It’s hard to write fiction when you don’t really enjoy creating characters or plotting out a story.

That’s what Lisa Hayden discovered a little more than a decade ago. She thought she wanted to be a writer, but the stories just didn’t come. While struggling to create fiction, she realized the only part of the process she really loved was choosing and ordering words. So she searched for a job where she could do just that, and found it – translating contemporary Russian novels into English. Luckily, she was already fluent in Russian, having lived in Russia for six years.

“Klotsvog,” the latest contemporary Russian novel translated by Lisa Hayden of Scarborough. Photo courtesy of Columbia University Press

Working from her home in Scarborough, she’s translated eight Russian novels, as well as stories and other pieces, and writes a blog on Russian literature.

Her latest translation, the novel “Klotsvog” by Margarita Khemlin, was published by Columbia University Press and goes on sale Tuesday.

The novel is an exploration of the Soviet Jewish experience after World War II, told through the life of the selfish and garrulous Maya Klotsvog. Not only did Hayden have to find just the right words to convey the meaning of specific Russian phrases or sentiments, but she also had to consider how language was used under the oppressive rule of the Soviets. Hayden called it a painstaking process that involves several drafts and reviews by other Russian speakers.

“Even the tiniest thing can ruin the tone of a voice and, along with it, break the book’s spell for the reader,” said Hayden, 56. “Which is why I fuss over everything.”



Hayden grew up mostly in Norway, in Oxford County, where her family moved from New Hampshire when she was about 9. She first became interested in Russia and Russian history as a child because of stories published in Jack and Jill magazine based on the Russian fairy tale Baba Yaga. Baba Yaga is a Slavic folklore tale about a “grandmother witch” who lives deep in the forest and is not very good, but is not entirely evil.

When she was in the sixth grade, Hayden read her first English translation of Russian literature, a short story called “The Bet” by Anton Chekhov. In high school, she read the 1866 novel “Crime and Punishment” by Fyodor Dostoyevsky, which she realizes was a pretty “rough” novel for high school students, with descriptions of brutal murders. But she didn’t start thinking about studying Russian literature, or language, until she got to the University of Pennsylvania, where she first focused on biochemistry, then calculus. But she also took a course in Russian history and literature, where she read Leo Tolstoy’s classic “War and Peace,” among other things. The course helped ignite a curiosity of all things Russian that had been in her for most of her life.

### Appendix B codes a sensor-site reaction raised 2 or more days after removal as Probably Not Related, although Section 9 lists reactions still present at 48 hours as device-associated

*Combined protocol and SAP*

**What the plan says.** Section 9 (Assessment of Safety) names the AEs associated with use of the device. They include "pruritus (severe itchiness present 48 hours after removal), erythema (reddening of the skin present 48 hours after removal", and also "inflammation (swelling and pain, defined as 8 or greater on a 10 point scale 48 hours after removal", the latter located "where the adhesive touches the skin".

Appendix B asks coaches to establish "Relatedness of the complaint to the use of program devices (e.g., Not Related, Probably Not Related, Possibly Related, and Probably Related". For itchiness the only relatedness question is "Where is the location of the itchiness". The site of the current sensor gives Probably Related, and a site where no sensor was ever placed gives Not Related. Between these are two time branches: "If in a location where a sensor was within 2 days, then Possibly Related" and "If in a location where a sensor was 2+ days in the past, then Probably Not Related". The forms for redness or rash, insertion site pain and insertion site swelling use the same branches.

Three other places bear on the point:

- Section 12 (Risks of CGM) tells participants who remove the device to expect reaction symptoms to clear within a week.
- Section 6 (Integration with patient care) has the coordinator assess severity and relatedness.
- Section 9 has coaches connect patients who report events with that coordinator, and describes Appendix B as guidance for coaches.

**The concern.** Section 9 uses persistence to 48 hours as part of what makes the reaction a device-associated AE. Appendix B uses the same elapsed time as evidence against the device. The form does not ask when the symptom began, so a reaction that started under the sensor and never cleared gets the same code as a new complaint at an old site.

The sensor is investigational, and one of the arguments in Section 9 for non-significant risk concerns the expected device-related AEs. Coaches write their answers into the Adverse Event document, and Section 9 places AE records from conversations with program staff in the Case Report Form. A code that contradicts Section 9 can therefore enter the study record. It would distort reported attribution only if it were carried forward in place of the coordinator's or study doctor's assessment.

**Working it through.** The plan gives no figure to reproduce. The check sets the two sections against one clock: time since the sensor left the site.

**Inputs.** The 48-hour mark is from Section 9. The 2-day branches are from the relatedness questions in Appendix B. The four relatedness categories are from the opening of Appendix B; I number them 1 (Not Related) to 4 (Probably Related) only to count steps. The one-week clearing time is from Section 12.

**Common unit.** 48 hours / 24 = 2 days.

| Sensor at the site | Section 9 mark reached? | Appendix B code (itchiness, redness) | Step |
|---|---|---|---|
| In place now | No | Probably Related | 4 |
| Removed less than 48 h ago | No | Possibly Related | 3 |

“As a child of the Cold War, I was always fascinated with the Soviet Union, especially during the Olympics,” Hayden said. “I’d look at how big the maps are, and how many different republics there were, and wonder who all these people were.”

She got a bachelor’s degree in Slavic studies and then a master’s in Russian literature. After working for Hannaford supermarkets back in Maine for a while, she moved to Russia and became director of a program for non-Russian students there. She also worked for the United Way in Russia and spent six years living there, mostly around Moscow, putting her Russian language skills to use. Eventually, she wanted to come home and returned to Maine where she did some corporate writing and interpreting for Russian speakers, and also taught Russian.